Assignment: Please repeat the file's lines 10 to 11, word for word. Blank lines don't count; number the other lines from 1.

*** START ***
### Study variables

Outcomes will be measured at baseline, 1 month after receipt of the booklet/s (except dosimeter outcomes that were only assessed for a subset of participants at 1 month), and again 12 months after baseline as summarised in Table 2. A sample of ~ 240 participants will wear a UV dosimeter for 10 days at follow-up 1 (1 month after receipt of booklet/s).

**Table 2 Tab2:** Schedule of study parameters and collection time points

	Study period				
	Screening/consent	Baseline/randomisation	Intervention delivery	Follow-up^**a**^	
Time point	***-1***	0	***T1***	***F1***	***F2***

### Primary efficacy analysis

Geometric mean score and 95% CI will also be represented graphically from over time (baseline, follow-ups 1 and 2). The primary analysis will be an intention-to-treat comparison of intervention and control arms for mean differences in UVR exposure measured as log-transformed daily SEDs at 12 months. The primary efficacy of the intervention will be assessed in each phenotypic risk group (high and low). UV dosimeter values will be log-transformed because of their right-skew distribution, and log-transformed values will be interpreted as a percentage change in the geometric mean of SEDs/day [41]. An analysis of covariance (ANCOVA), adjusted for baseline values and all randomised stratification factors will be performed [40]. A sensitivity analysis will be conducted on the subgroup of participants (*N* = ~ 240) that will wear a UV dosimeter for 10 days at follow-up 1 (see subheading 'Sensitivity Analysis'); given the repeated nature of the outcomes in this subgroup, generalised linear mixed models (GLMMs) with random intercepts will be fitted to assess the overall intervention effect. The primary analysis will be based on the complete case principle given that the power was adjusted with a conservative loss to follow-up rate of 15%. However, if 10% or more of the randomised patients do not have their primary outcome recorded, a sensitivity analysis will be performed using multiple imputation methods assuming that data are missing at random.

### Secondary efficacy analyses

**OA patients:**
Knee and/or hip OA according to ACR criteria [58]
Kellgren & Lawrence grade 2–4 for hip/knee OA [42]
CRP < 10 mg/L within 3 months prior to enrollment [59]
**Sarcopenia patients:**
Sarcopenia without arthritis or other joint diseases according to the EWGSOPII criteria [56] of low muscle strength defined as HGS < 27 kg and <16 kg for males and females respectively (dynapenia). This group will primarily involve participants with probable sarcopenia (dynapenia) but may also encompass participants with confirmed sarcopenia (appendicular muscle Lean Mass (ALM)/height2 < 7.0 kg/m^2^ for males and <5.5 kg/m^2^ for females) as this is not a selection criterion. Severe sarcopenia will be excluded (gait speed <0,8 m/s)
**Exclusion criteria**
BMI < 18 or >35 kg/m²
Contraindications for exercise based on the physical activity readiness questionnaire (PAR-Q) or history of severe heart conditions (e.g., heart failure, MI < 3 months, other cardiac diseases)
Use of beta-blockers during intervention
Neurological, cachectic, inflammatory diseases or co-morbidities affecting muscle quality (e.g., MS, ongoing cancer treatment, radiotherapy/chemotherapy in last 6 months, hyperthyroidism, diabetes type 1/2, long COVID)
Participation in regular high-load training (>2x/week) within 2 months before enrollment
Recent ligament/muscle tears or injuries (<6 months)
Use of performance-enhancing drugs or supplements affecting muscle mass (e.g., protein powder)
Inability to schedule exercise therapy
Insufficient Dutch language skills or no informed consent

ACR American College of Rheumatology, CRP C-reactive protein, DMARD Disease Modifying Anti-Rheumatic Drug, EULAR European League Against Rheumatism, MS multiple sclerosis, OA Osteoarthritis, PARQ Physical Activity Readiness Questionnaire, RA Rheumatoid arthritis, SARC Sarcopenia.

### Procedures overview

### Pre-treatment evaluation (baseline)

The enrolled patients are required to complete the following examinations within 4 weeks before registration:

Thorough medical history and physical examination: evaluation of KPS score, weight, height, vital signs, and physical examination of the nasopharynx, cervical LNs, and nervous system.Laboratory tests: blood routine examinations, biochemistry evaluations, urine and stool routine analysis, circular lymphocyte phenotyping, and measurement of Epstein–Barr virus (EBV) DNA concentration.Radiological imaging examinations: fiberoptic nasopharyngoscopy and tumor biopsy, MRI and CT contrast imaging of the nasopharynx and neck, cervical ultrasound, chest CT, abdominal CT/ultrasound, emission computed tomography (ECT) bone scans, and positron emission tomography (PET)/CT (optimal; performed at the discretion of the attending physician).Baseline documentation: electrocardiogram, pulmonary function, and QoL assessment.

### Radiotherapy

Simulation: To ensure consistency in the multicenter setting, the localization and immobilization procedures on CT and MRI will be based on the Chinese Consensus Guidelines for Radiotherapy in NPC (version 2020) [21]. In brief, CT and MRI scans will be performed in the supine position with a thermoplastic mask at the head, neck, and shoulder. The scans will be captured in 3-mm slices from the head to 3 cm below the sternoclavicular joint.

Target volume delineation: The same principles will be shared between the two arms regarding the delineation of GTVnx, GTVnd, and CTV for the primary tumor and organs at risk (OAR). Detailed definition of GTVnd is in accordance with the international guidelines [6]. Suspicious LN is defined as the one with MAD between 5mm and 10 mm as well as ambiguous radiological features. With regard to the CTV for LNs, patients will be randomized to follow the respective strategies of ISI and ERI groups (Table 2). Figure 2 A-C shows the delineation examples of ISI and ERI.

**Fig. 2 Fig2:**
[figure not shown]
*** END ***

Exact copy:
**OA patients:**
Knee and/or hip OA according to ACR criteria [58]